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HomeNEWSRetail NZ reports positive retailer sentiment but with clouds on the horizon

Retail NZ reports positive retailer sentiment but with clouds on the horizon

Retailers are feeling good about Black Friday and the 2018/2019 Christmas trading season, says Retail NZ, but the industry body’s latest Retail Radar report flags falling staff numbers as a likely ongoing trend.

Retailers are feeling good about Black Friday and the 2018/2019 Christmas trading season, says Retail NZ, but the industry body’s latest Retail Radar report flags falling staff numbers as a likely ongoing trend.

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Greg Harford, Retail NZ’s general manager public affairs, says more than half of retailers reported that they met or exceeded their targets in the quarter ending 31 December – a 22 percent rise from the previous quarter.

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“While 44 percent of retailers still failed to hit their targets, the turnaround does show the importance of the final quarter of the calendar year in helping retailers survive and prosper,” Harford says. “Black Friday fell within this period, and generated massive sales, more than in previous years, and was a key driver of success.”

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“While retailers had previously indicated that there are inflationary pressures in the market, a strongly competitive sector is keeping a lid on prices, with just 30 percent of retailers expecting prices to increase during the next quarter – down from 41 percent in the previous quarter.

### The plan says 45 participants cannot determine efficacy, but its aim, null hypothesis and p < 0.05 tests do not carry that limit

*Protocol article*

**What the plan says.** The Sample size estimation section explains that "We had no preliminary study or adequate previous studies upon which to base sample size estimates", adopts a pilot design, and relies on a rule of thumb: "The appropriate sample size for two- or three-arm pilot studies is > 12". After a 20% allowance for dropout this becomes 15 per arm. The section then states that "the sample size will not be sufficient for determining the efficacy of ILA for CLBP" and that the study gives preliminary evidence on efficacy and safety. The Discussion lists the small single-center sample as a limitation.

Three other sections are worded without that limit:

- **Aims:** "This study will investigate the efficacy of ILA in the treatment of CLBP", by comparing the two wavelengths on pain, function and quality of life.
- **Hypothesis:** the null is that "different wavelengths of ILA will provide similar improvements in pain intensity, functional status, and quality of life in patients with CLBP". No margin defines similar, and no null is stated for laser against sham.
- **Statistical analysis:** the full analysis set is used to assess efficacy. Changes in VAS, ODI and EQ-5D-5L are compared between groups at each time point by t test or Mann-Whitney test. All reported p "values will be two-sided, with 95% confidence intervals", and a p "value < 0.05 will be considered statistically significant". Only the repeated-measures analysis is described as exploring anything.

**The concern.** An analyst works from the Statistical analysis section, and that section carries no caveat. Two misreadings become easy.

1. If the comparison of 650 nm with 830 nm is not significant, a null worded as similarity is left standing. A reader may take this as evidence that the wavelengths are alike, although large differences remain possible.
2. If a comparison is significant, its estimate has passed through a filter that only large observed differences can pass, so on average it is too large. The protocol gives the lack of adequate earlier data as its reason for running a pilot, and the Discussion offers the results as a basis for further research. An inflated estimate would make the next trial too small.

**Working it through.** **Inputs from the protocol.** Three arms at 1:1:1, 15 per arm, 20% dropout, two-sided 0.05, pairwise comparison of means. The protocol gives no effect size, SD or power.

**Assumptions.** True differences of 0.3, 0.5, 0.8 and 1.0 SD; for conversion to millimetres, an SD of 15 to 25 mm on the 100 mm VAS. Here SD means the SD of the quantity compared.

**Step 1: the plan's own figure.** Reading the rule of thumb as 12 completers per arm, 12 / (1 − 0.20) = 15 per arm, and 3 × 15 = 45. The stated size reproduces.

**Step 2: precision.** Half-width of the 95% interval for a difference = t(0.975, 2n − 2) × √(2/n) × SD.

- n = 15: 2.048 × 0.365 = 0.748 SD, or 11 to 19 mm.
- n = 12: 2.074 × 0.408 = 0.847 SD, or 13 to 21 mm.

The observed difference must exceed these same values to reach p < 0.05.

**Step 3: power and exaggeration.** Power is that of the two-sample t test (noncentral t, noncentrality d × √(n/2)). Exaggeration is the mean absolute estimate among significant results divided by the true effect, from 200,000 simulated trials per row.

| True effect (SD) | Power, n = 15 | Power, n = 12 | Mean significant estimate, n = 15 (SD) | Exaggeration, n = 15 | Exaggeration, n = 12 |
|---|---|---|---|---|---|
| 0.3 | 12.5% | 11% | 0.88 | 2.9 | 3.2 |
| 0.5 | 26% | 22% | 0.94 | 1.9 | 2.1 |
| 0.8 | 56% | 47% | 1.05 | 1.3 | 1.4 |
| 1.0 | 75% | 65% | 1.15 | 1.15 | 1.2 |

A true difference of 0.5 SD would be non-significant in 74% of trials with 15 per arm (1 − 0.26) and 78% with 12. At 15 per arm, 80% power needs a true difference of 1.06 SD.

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Harford says the latest Retail Radar report shows an ongoing trend towards reducing staff numbers. He traces this trend back to the 2017 General Election, and says it may be due to economic uncertainty as well as concerns about the new Government’s employment reform in areas such as the minimum wage and industrial relations.

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A new bill to amend the Employment Relations Act 2000 was announced last week, and will have its first reading early in February. 

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Key amendments in the bill include:

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  • Restoring statutory rest and meal breaks.
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  • Limiting 90 day trials to employers with fewer than 20 employees.
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  • Restoring reinstatement as the primary remedy to unfair dismissal.
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  • Increasing protections for vulnerable workers such as cleaners and caterers, when a business is transferred or restructured.
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  • Strengthening collective bargaining and union rights in the workplace.
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Other items on the Government’s employment legislation programme include equal pay legislation, lifting the minimum wage to $20 by 1 April 2021, and the creation of a framework for fair pay agreements. 

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On 1 April 2019, the minimum wage will rise by $1.20 per hour to $17.70.

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